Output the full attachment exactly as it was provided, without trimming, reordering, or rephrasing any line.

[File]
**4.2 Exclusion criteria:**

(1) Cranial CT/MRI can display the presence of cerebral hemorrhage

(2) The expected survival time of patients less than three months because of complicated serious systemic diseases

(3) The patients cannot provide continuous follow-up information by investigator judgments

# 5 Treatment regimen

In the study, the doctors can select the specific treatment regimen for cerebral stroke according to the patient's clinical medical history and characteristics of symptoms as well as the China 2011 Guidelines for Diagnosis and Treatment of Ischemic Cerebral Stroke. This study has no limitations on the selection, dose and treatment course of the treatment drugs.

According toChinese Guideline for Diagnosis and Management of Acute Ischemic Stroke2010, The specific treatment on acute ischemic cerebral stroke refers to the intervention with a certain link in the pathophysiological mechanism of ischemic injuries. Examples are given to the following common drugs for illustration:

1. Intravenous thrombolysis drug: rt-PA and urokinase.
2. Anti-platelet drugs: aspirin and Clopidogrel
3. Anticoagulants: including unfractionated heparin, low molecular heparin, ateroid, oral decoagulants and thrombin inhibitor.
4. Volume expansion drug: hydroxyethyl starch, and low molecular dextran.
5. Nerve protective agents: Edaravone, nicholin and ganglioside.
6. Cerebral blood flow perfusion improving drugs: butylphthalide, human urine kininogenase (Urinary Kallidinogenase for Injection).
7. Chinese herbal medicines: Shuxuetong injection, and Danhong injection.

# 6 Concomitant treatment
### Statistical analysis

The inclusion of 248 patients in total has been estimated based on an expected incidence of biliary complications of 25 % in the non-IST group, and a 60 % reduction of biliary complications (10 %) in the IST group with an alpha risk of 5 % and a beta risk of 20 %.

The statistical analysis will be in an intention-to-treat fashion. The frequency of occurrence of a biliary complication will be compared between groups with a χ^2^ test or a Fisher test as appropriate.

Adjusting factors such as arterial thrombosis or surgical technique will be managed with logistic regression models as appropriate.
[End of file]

**4.2 Exclusion criteria:**

(1) Cranial CT/MRI can display the presence of cerebral hemorrhage

(2) The expected survival time of patients less than three months because of complicated serious systemic diseases

(3) The patients cannot provide continuous follow-up information by investigator judgments

# 5 Treatment regimen

In the study, the doctors can select the specific treatment regimen for cerebral stroke according to the patient's clinical medical history and characteristics of symptoms as well as the China 2011 Guidelines for Diagnosis and Treatment of Ischemic Cerebral Stroke. This study has no limitations on the selection, dose and treatment course of the treatment drugs.

According toChinese Guideline for Diagnosis and Management of Acute Ischemic Stroke2010, The specific treatment on acute ischemic cerebral stroke refers to the intervention with a certain link in the pathophysiological mechanism of ischemic injuries. Examples are given to the following common drugs for illustration:

1. Intravenous thrombolysis drug: rt-PA and urokinase.
2. Anti-platelet drugs: aspirin and Clopidogrel
3. Anticoagulants: including unfractionated heparin, low molecular heparin, ateroid, oral decoagulants and thrombin inhibitor.
4. Volume expansion drug: hydroxyethyl starch, and low molecular dextran.
5. Nerve protective agents: Edaravone, nicholin and ganglioside.
6. Cerebral blood flow perfusion improving drugs: butylphthalide, human urine kininogenase (Urinary Kallidinogenase for Injection).
7. Chinese herbal medicines: Shuxuetong injection, and Danhong injection.

# 6 Concomitant treatment
### Statistical analysis

The inclusion of 248 patients in total has been estimated based on an expected incidence of biliary complications of 25 % in the non-IST group, and a 60 % reduction of biliary complications (10 %) in the IST group with an alpha risk of 5 % and a beta risk of 20 %.

The statistical analysis will be in an intention-to-treat fashion. The frequency of occurrence of a biliary complication will be compared between groups with a χ^2^ test or a Fisher test as appropriate.

Adjusting factors such as arterial thrombosis or surgical technique will be managed with logistic regression models as appropriate.